Tuesday, 11 December 2012

American Production and Prefab Construction During WWII

          In the 1930’s the American government passed a series of acts that would prevent the U.S. participating in the war that was clearly on the horizon in both Europe and the Pacific. However, when the Japanese attacked Pearl Harbor on December 7th, 1941, the gears were set in motion of the most efficient war/production/manufacturing machine on the planet at the time. During World War II no other country out manufactured the Americans. Their gross domestic product jumped from 800 billion to 1.4 trillion between 1938 and 1945. They also built more jeeps, heavy trucks, merchant ships, aircraft carriers, battleships, bombers and fighter planes than any country participating in the war. Although the Soviets made more tanks and ammunition, no one came close to matching the American production level.

          How did they do it? Well laid out factories for easy mass production and the mastering of the prefab building technique. An example of their incredibly quick production time is the fleet of Liberty Ships that were built during the war. In 1936 the Merchant Marine Act was passed to rebuild America’s decrepit and dwindling merchant fleet. The Liberty Ship was to become the basic model for the fleet. In total from 1937-1945, 5500 were built with more than half that number built during the war. At it’s most productive period, the ship yards were turning out a liberty ship every forty-two days, with only a twenty-four day period from dry dock to being tied up at a dock. They managed to build them so quickly by prefabricating large sections of the ship. A liberty ship consisted of four large pieces: the bow, midship, stern and deck (including the wheelhouse, etc.). 

          The prefabrication model also applied to other items produced for the war effort. In Dearborn, Michigan, at the Ford plant, planes were being turned out at about the rate of one per hour. At the height of production, the assembly line extended a mile through the former car factory complex. Bombers, like the Liberty Ships, were built in smaller pieces (fuselage, wings, etc.) and then assembled at once into the large aircraft. Because of this efficiency in building technique they were able to produce over 90 000 planes between 1941-1945. 

          The factories that built all the machinery of the war were originally car, metal fabrication and even canning plants. The Americans easily converted them into war production machines after the attack on Pearl Harbor. This ‘multi-use’ ability of virtually everything that the Americans made or owned was one of the biggest reasons that they won the war. A Liberty Ship could be used to transport anything from troops to canned beans. Their jeeps and trucks were so versatile and easy to produce that they sold them to their Allies. They virtually kept the British alive during the Battle of Britain and throughout the subsequent years of the war.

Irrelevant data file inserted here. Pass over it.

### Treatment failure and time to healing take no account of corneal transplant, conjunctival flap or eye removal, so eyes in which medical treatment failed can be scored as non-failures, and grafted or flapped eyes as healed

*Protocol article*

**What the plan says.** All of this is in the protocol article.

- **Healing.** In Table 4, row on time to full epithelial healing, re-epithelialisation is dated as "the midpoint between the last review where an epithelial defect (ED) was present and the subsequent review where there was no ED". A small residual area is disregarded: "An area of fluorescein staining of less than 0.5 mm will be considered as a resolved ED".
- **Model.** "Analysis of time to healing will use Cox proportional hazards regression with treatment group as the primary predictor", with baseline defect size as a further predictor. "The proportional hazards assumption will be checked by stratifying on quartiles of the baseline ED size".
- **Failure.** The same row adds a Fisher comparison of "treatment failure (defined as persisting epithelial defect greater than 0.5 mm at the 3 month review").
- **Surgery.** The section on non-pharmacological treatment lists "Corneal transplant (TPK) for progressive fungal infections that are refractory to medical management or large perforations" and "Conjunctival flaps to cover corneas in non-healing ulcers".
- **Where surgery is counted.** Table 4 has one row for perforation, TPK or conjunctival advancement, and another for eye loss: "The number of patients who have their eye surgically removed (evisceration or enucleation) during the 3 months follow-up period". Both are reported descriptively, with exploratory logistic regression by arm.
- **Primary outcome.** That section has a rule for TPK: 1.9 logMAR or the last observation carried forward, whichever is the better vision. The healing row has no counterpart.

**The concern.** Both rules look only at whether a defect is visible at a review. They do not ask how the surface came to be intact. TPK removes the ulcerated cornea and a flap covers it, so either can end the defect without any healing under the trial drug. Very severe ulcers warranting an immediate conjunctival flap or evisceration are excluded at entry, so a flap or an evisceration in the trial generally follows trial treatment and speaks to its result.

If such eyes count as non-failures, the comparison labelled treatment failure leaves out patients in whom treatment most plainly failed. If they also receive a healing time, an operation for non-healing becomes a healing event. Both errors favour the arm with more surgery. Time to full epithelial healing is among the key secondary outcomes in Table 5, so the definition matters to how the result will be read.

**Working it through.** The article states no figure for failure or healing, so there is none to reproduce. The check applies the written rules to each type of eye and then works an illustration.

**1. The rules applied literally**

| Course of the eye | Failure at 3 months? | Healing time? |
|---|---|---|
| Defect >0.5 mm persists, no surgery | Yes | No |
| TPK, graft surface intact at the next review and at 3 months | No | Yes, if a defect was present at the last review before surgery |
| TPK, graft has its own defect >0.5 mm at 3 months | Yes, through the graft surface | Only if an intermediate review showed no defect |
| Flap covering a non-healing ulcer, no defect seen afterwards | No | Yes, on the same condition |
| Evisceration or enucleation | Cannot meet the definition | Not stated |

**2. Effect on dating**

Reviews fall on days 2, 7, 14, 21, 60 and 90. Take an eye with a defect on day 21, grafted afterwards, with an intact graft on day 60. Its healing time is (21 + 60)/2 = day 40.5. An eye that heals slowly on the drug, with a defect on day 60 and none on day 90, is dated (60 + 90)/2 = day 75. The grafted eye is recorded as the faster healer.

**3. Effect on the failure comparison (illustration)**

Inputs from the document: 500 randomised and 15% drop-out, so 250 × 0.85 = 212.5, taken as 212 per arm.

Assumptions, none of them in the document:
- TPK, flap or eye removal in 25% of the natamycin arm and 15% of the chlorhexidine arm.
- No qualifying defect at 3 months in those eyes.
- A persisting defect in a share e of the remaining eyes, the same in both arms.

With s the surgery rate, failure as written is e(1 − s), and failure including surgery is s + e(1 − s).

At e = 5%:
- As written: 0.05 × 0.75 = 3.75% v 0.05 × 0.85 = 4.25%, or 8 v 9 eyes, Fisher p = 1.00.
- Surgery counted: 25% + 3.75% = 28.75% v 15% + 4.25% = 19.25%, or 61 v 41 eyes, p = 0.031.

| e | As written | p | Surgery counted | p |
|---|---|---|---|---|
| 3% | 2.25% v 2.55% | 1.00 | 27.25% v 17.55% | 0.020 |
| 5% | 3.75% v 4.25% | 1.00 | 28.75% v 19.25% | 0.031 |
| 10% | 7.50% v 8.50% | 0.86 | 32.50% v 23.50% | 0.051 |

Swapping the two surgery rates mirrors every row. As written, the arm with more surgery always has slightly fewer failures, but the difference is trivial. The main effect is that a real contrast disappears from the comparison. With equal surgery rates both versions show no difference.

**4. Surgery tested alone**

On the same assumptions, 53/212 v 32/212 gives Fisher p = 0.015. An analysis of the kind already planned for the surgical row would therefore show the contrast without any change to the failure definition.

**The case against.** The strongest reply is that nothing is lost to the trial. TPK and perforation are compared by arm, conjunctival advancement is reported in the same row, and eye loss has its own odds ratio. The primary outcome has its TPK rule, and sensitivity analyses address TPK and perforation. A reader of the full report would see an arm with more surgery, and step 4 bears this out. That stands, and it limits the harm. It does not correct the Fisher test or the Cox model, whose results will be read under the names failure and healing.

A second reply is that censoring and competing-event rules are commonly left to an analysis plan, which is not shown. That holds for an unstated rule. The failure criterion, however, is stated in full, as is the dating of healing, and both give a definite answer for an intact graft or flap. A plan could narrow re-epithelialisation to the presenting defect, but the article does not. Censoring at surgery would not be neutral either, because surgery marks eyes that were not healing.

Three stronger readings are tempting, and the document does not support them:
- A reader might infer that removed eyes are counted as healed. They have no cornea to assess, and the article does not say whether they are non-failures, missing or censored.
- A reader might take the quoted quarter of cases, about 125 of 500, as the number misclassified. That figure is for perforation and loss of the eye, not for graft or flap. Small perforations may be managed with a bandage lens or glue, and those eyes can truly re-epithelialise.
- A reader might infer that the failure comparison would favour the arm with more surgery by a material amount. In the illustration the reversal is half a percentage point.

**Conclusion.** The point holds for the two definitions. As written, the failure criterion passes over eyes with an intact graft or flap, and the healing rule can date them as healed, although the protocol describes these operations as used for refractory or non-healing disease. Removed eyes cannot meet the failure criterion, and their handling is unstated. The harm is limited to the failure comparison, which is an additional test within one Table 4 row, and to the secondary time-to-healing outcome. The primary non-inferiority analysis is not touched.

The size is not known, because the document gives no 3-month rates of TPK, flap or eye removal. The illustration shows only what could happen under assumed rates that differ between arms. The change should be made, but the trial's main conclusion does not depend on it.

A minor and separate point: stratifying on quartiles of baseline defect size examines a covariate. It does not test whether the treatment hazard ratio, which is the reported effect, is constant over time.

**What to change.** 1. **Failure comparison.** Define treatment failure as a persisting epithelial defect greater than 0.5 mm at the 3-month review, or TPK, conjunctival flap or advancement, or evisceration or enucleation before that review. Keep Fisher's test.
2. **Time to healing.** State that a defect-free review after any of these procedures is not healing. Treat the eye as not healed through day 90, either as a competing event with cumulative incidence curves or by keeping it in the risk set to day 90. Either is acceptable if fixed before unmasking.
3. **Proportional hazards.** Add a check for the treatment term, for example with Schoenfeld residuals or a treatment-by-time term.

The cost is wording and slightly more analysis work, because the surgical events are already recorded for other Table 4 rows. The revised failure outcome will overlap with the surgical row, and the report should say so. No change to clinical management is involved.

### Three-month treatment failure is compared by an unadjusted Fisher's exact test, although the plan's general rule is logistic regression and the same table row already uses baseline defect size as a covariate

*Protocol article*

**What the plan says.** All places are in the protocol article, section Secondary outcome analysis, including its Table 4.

It is not surprising then that the Quonset Hut was the standard issue building of the Navy. It preformed so well that it was used by other sections of the armed forces and even other countries. Like the ships and planes of WWII it was assembled in parts, speeding up the building process. It fit perfectly with the American sensibility of the time, being recycled, cheap, prefabricated, mass produced, easy to assemble and effective.


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‘Henry Ford: Helped Lead American World War II Production Efforts’. Weider History Group. Accessed December 9 2012. 
               http://www.historynet.com/henry-ford-helped-lead-american-world-war-ii-production-efforts.htm
‘Liberty Ships and Victory Ships, America’s Lifeline in War’. National Park Service. Accessed December 9 2012. 
               http://www.nps.gov/nr/twhp/wwwlps/lessons/116liberty_victory_ships/116liberty_victory_ships.htm
‘Reading One: Liberty Ships’. National Park Services. Accessed December 9 2012. 
              http://www.nps.gov/nr/twhp/wwwlps/lessons/116liberty_victory_ships/116facts1.htm
Harrison, Mark, "The Economics of World War II: Six Great Powers in International Comparison", Cambridge University 
             Press (1998).

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